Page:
So being back in Alaska for the first time in almost a year (11 months and 2 weeks but I didn’t keep a countdown or anything), I was desperate to get out on a mountain again. Luckily, Betsy (a fellow Carolinian who has made Alaska her home) is a great hiking buddy and she took me to a trail I never climbed in Bear Valley – only a 30 minute drive out of Anchorage during rush hour traffic.
The weather was incredibly sunny – the second evening of sun after weeks of rain – and would have been warm if it weren’t for the wind. We laughed at how our hair was blown around, and how our ears were so cold from the wind. Our hike was incredibly steep, and among catching up on life, we questioned why we’ve never acclimated enough to be hikers who don’t get out of breath.
We parked by those houses. Elevation gain like whoa!
Water bottle down. An incredibly steep hill, but the rescue mission was a success!
I know, it’s been about 2 months since you’ve heard from me. The past several weeks have been a blur of incredibly hot Carolina temperatures, big life changes, and enjoying a summer with friends from all over.
Back in June, our friends Jodie & Alex came down from Anchorage for a weekend of hiking before they and Matt flew out to Minnesota for a week of canoeing through the boundary waters.
North Carolina has a lot of places to go backpacking – but once you’ve camped in Alaska’s backcountry, it is hard to find places that compare on the East Coast. Our mountain range is a lot older over here, so the peaks aren’t as tall and trees cover the top of mountains – obscuring the amazing views when you’re on the trail.
I wanted to find somewhere cool. So I asked around to everyone I know who spends time in the outdoors like we do. An area that kept coming up with the Grayson Highlands State Park on the NC/VA border. Neither Matt or I had ever heard of it, but once I started researching it, I knew it would be the perfect place for an easy weekend trip.
A 3 hour drive north of Charlotte, Grayson Highlands State Park intersects with the Appalachian Trail, is easy proximity to Mount Rogers (The tallest peak in Virginia at 5,729 ft above sea level), and known for feeling more like the Scottish Highlands instead of Virginia Highlands.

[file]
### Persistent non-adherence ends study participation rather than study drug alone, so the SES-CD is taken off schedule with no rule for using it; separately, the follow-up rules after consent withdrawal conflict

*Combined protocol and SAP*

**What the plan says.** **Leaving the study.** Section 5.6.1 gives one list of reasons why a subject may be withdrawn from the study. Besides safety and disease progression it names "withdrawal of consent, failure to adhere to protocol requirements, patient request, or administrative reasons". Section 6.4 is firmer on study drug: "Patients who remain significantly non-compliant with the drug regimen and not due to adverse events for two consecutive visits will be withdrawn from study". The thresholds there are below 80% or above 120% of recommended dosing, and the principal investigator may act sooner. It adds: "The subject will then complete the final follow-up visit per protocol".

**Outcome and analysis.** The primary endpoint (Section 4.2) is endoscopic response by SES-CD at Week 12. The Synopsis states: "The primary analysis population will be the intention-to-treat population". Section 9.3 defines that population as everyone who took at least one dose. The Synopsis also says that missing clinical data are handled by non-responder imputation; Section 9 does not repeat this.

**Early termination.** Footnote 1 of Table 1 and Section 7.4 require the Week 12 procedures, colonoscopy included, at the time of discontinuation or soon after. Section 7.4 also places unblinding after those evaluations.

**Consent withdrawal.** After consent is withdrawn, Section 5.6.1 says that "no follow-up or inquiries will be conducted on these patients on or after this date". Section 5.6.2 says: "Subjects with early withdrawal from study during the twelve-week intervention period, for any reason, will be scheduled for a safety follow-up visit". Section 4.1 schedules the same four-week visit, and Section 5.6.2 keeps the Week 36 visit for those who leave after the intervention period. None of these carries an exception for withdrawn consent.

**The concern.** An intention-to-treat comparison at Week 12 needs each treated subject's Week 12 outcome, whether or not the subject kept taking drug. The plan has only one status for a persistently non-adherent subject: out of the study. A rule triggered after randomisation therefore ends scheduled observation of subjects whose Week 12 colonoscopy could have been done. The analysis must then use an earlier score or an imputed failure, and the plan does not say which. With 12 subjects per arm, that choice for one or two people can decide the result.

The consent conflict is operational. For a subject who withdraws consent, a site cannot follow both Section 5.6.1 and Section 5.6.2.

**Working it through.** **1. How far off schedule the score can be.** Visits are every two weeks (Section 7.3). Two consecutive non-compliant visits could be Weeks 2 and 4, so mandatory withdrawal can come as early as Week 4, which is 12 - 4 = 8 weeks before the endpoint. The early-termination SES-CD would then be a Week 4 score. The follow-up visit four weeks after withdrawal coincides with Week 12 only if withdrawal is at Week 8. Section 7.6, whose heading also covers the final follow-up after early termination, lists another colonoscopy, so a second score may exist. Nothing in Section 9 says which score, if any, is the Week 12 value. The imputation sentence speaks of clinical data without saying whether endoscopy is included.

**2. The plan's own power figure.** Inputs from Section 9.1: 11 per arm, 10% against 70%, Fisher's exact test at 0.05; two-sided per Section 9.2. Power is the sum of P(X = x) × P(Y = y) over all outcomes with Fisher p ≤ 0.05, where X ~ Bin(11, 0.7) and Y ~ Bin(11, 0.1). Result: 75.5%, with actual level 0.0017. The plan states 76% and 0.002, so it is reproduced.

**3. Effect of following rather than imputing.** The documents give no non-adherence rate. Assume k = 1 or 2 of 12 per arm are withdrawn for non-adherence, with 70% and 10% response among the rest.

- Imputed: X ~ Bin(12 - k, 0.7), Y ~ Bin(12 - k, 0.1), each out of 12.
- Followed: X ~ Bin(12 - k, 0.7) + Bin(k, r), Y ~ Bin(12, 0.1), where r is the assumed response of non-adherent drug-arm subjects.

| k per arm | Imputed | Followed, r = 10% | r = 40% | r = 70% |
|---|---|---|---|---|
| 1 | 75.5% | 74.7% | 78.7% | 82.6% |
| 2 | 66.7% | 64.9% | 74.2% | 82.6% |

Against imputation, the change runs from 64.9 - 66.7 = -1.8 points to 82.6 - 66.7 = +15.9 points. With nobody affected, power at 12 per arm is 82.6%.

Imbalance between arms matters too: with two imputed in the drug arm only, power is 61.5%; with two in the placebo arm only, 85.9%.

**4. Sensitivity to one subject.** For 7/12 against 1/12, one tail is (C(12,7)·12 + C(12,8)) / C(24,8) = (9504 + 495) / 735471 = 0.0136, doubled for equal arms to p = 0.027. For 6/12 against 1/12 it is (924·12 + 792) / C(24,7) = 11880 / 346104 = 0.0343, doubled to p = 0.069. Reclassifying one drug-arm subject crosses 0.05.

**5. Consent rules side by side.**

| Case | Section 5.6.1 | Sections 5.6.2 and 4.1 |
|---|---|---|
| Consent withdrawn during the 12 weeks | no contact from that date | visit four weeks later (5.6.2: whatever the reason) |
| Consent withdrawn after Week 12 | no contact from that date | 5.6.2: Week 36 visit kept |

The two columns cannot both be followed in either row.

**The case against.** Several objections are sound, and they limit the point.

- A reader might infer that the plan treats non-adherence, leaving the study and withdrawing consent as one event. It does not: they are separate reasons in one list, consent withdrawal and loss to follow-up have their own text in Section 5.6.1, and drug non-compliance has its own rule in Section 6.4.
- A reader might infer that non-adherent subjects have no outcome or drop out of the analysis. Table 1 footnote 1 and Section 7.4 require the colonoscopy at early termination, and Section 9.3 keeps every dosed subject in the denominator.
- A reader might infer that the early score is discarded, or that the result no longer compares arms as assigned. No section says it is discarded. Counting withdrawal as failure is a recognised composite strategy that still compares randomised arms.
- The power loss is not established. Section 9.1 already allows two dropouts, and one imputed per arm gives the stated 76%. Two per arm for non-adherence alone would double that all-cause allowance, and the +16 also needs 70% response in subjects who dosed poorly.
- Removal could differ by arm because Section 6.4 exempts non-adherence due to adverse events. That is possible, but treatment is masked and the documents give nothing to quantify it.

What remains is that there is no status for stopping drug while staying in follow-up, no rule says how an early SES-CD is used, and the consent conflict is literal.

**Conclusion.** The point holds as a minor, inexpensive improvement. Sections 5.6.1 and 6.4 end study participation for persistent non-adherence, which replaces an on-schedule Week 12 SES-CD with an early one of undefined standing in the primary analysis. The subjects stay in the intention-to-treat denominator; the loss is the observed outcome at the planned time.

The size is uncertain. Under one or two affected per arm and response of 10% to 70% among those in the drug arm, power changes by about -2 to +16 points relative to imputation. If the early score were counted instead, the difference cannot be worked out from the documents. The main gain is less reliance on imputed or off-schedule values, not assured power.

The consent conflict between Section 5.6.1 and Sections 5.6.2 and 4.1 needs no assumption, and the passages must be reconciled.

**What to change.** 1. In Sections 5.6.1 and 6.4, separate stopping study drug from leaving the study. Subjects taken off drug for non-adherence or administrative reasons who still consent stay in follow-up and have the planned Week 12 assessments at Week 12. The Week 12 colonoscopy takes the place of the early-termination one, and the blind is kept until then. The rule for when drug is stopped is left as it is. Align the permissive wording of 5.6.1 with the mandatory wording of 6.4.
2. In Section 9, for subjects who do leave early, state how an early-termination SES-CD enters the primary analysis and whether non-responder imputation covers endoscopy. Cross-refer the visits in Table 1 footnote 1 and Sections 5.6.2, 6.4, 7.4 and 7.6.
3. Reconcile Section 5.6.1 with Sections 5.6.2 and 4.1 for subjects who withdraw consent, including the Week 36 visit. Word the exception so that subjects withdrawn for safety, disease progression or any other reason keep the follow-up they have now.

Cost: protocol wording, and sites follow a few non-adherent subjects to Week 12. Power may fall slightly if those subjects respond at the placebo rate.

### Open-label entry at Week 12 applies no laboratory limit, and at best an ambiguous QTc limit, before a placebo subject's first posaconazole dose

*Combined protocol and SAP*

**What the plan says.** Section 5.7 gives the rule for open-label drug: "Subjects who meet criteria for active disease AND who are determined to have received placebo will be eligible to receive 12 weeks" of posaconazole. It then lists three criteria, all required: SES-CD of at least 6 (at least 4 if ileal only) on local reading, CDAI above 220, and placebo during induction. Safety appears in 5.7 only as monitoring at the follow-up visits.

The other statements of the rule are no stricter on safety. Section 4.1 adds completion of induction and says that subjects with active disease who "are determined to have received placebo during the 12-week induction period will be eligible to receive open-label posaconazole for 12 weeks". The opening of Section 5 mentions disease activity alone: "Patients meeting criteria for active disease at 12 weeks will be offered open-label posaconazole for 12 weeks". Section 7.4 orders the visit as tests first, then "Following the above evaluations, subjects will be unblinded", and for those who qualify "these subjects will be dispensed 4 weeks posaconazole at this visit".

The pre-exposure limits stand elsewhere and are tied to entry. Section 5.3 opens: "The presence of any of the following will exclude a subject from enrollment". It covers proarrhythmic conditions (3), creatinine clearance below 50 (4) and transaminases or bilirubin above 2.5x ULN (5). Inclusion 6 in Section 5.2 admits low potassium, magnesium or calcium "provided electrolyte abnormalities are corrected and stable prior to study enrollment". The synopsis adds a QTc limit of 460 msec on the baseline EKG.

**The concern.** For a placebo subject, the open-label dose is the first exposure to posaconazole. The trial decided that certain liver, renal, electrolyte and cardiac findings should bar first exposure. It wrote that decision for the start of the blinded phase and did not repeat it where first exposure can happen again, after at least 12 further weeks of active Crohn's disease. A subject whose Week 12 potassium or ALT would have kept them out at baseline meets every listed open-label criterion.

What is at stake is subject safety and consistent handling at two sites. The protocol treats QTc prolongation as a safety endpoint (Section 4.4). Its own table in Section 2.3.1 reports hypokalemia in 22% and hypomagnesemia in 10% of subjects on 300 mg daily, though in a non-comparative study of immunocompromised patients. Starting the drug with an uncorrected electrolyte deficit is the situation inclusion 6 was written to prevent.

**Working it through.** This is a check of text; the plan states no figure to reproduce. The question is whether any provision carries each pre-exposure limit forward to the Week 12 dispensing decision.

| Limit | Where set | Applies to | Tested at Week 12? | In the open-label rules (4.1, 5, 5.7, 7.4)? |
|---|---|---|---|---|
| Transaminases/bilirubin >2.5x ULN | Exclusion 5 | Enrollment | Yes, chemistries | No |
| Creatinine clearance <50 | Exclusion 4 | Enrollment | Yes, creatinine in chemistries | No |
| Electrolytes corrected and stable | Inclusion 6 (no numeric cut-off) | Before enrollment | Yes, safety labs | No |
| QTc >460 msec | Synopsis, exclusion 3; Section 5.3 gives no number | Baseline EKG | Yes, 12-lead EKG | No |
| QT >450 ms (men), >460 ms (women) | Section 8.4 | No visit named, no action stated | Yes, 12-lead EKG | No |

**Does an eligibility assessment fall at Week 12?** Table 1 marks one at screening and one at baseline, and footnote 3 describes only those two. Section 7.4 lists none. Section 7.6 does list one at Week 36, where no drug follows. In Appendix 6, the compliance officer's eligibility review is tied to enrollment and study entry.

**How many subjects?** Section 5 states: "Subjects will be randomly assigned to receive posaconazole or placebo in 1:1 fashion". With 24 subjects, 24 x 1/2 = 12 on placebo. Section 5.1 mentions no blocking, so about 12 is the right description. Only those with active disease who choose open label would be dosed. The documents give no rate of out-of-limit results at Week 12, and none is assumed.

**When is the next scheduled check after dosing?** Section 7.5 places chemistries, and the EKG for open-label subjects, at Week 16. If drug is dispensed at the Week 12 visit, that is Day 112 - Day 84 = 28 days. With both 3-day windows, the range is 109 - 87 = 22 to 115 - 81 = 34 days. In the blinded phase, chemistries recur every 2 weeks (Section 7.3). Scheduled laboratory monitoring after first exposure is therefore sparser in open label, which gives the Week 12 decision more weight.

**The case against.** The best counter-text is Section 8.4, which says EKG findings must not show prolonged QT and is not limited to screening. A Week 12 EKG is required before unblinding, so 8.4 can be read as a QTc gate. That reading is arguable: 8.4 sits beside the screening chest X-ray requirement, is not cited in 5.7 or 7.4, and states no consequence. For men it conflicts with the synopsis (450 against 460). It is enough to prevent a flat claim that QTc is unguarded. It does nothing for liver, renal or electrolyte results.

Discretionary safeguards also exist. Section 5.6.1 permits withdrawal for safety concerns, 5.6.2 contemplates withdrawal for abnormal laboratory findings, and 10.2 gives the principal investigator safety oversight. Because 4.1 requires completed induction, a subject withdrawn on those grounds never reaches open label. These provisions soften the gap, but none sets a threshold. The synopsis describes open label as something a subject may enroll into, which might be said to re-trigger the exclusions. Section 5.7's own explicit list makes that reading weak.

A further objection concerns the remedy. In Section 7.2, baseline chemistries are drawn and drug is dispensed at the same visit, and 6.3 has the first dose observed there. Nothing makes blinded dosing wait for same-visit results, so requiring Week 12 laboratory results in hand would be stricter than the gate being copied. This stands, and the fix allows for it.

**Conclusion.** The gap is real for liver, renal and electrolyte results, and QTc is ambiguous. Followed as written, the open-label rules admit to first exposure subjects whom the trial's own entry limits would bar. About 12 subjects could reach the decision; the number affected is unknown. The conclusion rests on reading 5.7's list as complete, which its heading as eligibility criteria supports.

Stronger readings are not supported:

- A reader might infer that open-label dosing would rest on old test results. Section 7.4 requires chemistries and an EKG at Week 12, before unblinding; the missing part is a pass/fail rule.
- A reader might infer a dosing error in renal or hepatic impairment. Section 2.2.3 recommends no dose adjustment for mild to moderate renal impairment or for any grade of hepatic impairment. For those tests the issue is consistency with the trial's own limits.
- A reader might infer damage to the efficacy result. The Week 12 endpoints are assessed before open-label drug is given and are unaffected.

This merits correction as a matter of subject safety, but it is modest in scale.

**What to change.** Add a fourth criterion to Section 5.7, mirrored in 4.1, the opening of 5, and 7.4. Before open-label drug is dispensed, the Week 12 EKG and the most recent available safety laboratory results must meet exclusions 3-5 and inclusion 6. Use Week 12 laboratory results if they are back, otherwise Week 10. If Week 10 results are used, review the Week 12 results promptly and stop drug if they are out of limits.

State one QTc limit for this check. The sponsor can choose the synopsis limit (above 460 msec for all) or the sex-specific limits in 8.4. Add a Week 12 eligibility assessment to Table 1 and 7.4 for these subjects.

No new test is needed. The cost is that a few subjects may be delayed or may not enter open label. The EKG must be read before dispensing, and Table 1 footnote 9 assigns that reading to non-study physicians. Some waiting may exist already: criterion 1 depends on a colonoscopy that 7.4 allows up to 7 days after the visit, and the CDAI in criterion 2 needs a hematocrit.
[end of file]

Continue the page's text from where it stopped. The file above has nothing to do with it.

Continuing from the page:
It also is home to Assateague ponies!
The ponies were places on the mountains in 1957 to graze on the balds and keep the brush at bay. The horses have thrived, and every year a few are sold off to pay for the vetinary care. There are supposedly 150 horses, we felt like we saw close to 50 of them ourselves. We saw pregnant ponies, new baby foals, and a cow who was trying to join a pony pack. They were incredibly friendly and not afraid of people at all. Some curious horses even tried to play with Moose – our hiking dog that tackles every mountain with us. Moose was amazing with the horses – she seemed to realize that she needed to stay calm and approach slowly if she wanted to sniff them.
The best part of the trip was the amazing views, and the cooler temps. We’ve been experiencing a summer where temps in the high 90s have been the norm, but the GHSP felt like high 70s/low 80s – making it enjoyable and allowing for a bit of a suntan on the arms, without the intense sweating.
The Route We Took:
From The Grayson Highlands State Park parking area, we hiked along the Rhododendron Trail until we intersected with the Appalachian Trail. We took the App Trail Southbound, meandering for miles until we found a place to make our home from the night. The next morning, we did day packs along the App Trail Southbound to the Mount Rogers Spur Trail to reach the peak of the mountain. We then hiked back to our bags, and made our way out of the park back to the car. It was roughly 10 miles round trip.
Fair Warning: this post is very image heavy! Be prepared to see so many horse. If you want to see the image larger, click the pic.
The Highest Point in Virginia
*I’d like to point out that I took all these photos with my iPhone 6s Plus. I can not get over the quality I was able to get with a camera phone. It’s amazing how much has advanced since taking photos with a Motorola Razr in 2008!
Have you explored this amazing state park before? We want to go back this fall to see the leaves changing – any recommendations for other trails in the area?